Forced psychiatric treatment still alive in parts of Europe

August 13, 2013

For those who think that the phenomenon of forced psychiatric treatment of human rights defenders has disappeared with the end of the cold war, here are two reminders from Front Line that this is unfortunately still continuing:Frontline NEWlogos-1 condensed version - cropped

The first case is in the Ukraine and had at least a ‘happy’ ending: on 8 August 2013, the Appeals Court of Zaporizhzhya repealed the earlier decision of Kommunarskiy District Court to confirm the forced psychiatric hospitalisation of human rights defender Ms Raisa Radchenko. The Ombudsperson for the protection of human rights, Ms Valeriya Lutkovskaya, was present during the Appeals Court hearing. Raisa Radchenko is a 70 year-old civil society activist and a member of several local civil initiatives in the Zaporizhzhya region. She was arrested on 12 July 2013 and held in a psychiatric hospital until her release on 26 July 2013. For further information on Raisa Radchenko, see the appeal:

The second case plays in Kazakhstan

On 9 August 2013 four police officers and medical staff broke the door of the apartment of human rights lawyer Ms Zinaida Mukhortova and forced her into an ambulance, which brought her to the psychiatric hospital of Balkhash. Zinaida Mukhortova is a lawyer with more than 10 years’ legal practice. She has also provided the local population with free legal consultations and has denounced cases of corruption and interference of political interests in the judiciary. Zinaida Mukhortova’s legal representative, Amangeldy Shormanbaev, called the deputy head of the psychiatric hospital and inquired about the reasons of her confinement. He was told that it was because she had previously refused hospitalisation. When Amangeldy Shornmanbaev notified the doctor that such refusal cannot be a legal reason for forced psychiatric treatment of a person, the phone was hung up.

In September 2009, Zinaida Mukhortova with three other lawyers sent a complaint to the president of Kazakhstan on the interference in the administration of justice by Member of Parliament Nigmatullin. In response to this complaint, a criminal investigation was launched against the human rights lawyer for “deliberate false filing of a complaint”. On 12 February 2010, she was arrested and in July 2010, a psychiatric examination was ordered in the Almaty psychiatric centre and Zinaida Mukhortova was diagnosed with a ‘delusional disorder’. On 5 August 2010, the Balkhash city court recognised her as guilty but not legally responsible due to her supposed mental illness, but she continued to be detained in temporarily detention facilities rather than a hospital.  On 12 January 2011, she was sent to the regional psychiatric hospital in Aktas village, where she was forcibly administered unknown medication. She was released on 22 September 2011, after promising that she would not appeal their psychiatric report. During the three examinations that were carried out while she was in detention, the doctors informally confirmed her sanity but kept the official diagnosis unchanged due to external pressure and out of fear that she would appeal the psychiatric report.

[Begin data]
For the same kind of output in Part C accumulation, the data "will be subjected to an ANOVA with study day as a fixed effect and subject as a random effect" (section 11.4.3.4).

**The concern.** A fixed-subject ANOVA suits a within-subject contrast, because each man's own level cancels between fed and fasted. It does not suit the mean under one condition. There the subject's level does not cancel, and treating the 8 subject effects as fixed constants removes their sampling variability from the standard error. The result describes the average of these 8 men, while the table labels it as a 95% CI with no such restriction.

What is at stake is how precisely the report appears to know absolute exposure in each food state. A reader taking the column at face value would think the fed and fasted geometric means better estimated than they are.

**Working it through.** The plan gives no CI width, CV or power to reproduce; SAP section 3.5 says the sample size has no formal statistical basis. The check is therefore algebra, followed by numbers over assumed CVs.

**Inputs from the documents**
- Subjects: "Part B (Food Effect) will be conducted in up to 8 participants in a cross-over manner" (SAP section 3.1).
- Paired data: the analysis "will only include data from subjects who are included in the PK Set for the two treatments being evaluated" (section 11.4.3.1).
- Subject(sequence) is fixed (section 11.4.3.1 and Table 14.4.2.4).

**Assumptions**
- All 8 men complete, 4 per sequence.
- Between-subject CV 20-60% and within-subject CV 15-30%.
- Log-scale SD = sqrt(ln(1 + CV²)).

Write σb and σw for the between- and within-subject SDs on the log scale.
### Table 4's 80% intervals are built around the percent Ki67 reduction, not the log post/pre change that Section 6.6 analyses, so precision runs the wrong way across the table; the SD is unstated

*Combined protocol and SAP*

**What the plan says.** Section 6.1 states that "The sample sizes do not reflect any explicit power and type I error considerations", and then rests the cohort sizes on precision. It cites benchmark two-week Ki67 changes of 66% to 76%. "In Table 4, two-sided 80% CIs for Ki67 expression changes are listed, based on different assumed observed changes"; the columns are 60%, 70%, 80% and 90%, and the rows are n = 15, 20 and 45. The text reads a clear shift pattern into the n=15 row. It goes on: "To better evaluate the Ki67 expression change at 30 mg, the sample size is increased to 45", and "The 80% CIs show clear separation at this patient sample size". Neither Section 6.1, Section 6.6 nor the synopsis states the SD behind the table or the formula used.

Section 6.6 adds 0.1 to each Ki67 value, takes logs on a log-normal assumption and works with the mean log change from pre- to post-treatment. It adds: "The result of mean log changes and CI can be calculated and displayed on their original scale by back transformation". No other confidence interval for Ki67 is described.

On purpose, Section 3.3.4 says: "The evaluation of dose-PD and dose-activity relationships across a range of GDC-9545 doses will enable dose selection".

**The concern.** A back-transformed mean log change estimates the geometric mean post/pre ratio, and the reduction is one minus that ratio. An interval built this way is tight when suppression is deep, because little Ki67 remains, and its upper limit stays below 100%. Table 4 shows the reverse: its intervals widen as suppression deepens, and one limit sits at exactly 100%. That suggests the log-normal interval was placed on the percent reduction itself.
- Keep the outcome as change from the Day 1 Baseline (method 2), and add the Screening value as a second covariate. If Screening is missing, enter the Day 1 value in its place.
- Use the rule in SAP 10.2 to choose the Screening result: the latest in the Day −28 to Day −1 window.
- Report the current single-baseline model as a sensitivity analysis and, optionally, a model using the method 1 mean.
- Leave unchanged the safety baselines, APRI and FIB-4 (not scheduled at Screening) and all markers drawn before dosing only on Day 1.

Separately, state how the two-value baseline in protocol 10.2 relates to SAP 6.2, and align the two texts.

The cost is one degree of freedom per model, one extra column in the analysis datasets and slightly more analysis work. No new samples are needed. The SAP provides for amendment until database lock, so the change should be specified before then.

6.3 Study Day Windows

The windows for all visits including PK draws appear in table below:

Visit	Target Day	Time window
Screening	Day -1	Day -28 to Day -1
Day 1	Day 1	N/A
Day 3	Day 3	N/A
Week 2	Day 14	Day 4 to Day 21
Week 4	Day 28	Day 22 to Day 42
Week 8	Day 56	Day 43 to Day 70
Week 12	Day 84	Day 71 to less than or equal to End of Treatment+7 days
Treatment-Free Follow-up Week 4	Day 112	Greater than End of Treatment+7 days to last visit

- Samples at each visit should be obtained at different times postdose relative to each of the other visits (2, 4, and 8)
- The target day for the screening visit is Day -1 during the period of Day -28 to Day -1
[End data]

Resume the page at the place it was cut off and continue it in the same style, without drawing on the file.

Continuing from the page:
On 9 January 2012, the Supreme Court ruled the case she was defending to be re-considered, a new examination was ordered in the same Almaty psychiatric centre and the diagnosis was confirmed. On 26 July 2012, the Balkhash city court ruled that the case was closed due to the absence of corpus delicti (‘body of crime’). In September 2012, Zinaida Mukhortova’s sanity was certified by an independent medical expert invited by local human rights defenders defending her case. The court, however, rejected this report to be part of her file. She filed an appeal with the Supreme Court, which is due to be reviewed in August 2013. Recently, a nurse has been coming to the human rights defender’s house every month, requesting her to appear in the psychiatric clinic for a check-up. She has also been receiving official notifications with the same request. Zinaida Mukhortova has not responded to the requests, nor did she open the door or go to the psychiatric facility, out of fear that she would be forced to undergo new treatment.

One Response to “Forced psychiatric treatment still alive in parts of Europe”

  1. Olga Brajnović Says:

    Reblogged this on Blognovic's Weblog and commented:
    An article about a practice that persists: forced psychiatric treatment for arrested human rights activists in Ukraine and Kazakhstan

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